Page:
New Res Dam Plan Would Save Trees
The Arlington Reservoir Committee thinks it has the
perfect solution to the Reservoir dam replacement.
Concerned about the possible loss of trees to build the dam, committee members and the project's Civil Engineer Mark Mitch of Weston and Swanson have struggled to find a way to build an industry standard dam that does not require the loss of the tress that line the current berm. Most agencies, including the Army Corps of Engineers, said an earthen dam like the one at the Res cannot have trees in it, because the root system and animal borrows can compromise the structure.
"It kills me to think about taking all those trees off the dam, but as the engineer of record on this project, if I don't follow industry standards, Weston and Swanson is open to liability if God forbid something happens," said Mitch.
Should the dam breech, the results would be cataclysmic, said Mitch.
"You should expect major property damage and loss of life," he said.
It now appears a compromise solution can be used to save the trees and fortify the dam to modern standards.
"I think I found an exact solution for this," said Mitch.
At a meeting Tuesday night, Mitch proposed using an I-wall inside the existing berm to fortify the dam while limiting the number of trees lost. An I-wall is comprised of metal sheet piles and a concrete cap.
According to Mitch, workers would dig a trench along the walkway on the dam and use vibrating drivers to pound sheets of steel through the soil and into the bedrock below. That steel would be capped with an 18-inch thick concrete block, built to stay level with the ground.
Mitch said an I-wall has recently been installed at a larger reservoir in Minnesota, where residents had similar concerns about losing trees.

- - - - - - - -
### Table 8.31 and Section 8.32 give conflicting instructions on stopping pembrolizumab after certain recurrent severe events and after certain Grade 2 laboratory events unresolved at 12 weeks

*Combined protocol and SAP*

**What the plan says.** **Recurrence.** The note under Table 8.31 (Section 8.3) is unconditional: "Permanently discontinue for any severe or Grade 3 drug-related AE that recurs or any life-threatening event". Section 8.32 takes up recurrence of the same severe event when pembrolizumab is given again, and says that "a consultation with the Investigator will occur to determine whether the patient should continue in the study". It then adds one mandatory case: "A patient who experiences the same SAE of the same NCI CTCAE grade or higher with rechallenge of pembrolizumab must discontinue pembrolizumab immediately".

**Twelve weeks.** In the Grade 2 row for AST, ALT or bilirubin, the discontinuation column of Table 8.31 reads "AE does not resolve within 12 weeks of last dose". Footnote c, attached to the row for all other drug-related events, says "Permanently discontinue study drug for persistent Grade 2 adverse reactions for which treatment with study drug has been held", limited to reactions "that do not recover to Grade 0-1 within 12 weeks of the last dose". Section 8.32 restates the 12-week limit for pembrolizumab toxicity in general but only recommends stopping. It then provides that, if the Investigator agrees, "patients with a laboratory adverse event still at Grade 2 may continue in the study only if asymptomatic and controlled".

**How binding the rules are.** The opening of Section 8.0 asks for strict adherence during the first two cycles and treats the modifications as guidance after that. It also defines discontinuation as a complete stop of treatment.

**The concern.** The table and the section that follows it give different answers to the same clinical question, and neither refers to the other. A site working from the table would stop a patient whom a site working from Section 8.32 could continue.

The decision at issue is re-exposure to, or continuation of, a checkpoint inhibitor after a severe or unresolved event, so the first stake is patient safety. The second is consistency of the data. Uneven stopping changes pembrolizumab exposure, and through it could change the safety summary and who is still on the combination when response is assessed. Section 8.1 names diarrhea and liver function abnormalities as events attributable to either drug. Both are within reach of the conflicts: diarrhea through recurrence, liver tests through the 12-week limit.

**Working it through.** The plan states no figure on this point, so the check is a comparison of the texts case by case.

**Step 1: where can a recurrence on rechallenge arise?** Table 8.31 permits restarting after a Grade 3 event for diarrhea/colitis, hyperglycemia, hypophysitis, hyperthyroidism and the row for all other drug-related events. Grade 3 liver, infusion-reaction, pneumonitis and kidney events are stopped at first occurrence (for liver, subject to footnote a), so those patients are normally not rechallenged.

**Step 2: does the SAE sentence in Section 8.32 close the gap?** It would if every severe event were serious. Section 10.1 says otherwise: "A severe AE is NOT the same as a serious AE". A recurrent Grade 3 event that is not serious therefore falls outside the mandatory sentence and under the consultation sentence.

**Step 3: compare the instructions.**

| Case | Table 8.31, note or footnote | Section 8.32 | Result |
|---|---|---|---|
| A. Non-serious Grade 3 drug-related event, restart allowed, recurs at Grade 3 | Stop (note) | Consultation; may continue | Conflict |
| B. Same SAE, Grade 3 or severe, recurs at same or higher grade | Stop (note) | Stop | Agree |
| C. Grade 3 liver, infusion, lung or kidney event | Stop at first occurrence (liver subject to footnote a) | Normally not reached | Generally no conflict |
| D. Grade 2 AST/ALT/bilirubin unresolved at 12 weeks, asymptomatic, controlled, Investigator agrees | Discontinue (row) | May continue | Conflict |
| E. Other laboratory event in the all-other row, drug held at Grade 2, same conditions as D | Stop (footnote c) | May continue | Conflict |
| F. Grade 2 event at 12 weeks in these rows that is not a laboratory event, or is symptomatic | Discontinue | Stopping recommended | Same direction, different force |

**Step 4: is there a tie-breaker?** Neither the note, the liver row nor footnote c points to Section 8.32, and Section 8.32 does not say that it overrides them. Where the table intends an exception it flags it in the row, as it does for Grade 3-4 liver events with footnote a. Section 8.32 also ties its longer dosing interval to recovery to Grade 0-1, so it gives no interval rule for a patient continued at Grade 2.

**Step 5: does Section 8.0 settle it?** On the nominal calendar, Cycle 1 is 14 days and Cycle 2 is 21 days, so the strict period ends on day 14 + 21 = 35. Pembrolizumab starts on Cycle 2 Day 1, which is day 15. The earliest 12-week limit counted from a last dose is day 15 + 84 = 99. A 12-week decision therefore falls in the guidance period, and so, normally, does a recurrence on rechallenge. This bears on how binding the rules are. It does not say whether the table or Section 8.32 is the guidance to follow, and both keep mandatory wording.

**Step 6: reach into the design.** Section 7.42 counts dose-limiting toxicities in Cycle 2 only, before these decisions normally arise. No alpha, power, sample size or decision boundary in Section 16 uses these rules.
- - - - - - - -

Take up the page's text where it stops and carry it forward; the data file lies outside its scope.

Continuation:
"As I looked into this project I said to myself, 'This is the Res,'" said Mitch.
The I-wall would cost an additional $600,000 to $700,000, said Mitch, but that cost would be offset by similar savings on tree removal and other aspects of the original project. Adding the metal, therefore would be a wash on the bottom line.
The project, which would replace the aging dam that let go four years ago and flooded the area, is currently priced between $1.7 million and $2.1 million and will be funded through the town's capital plan.
Driving the sheet piles will be a noisy affair, however. While a vibrating driver is quieter than a pile-driver, it still makes quite a ruckus.
A new spillway will be aligned closer to Mill Brook's bend downstream, near Colonial Village. The spillway will be 50 feet wide, but Mitch said it won't spill out more water than already exits the Res.
The wider spillway allows water to exit the dam only when it exceeds its maximum height and the wider path allows for a slower, more controlled release than the existing gated spillway. The original spillway will remain as the actual control for the Res' water height.
Mitch stressed the new dam and spillway will not increase water release into the surrounding area. The project won't improve flooding either. Committee members agreed, saying the project is to fix the dam, not improve the flooding in the area.
"We're not solving Mill Brook flooding. We're not making it worse either," said Res Committee member Leslie Mayer.
Sharon Stafford lives near the Res. She said the new plan solves most of her concerns.
"You have given me hope again in my life," said Stafford.
A public hearing on the new proposal will be held in April, sometime before Town Meeting, said Mayer. Construction could begin by the fall, said Mitch. Sanchez said the project will likely start in the spring, however.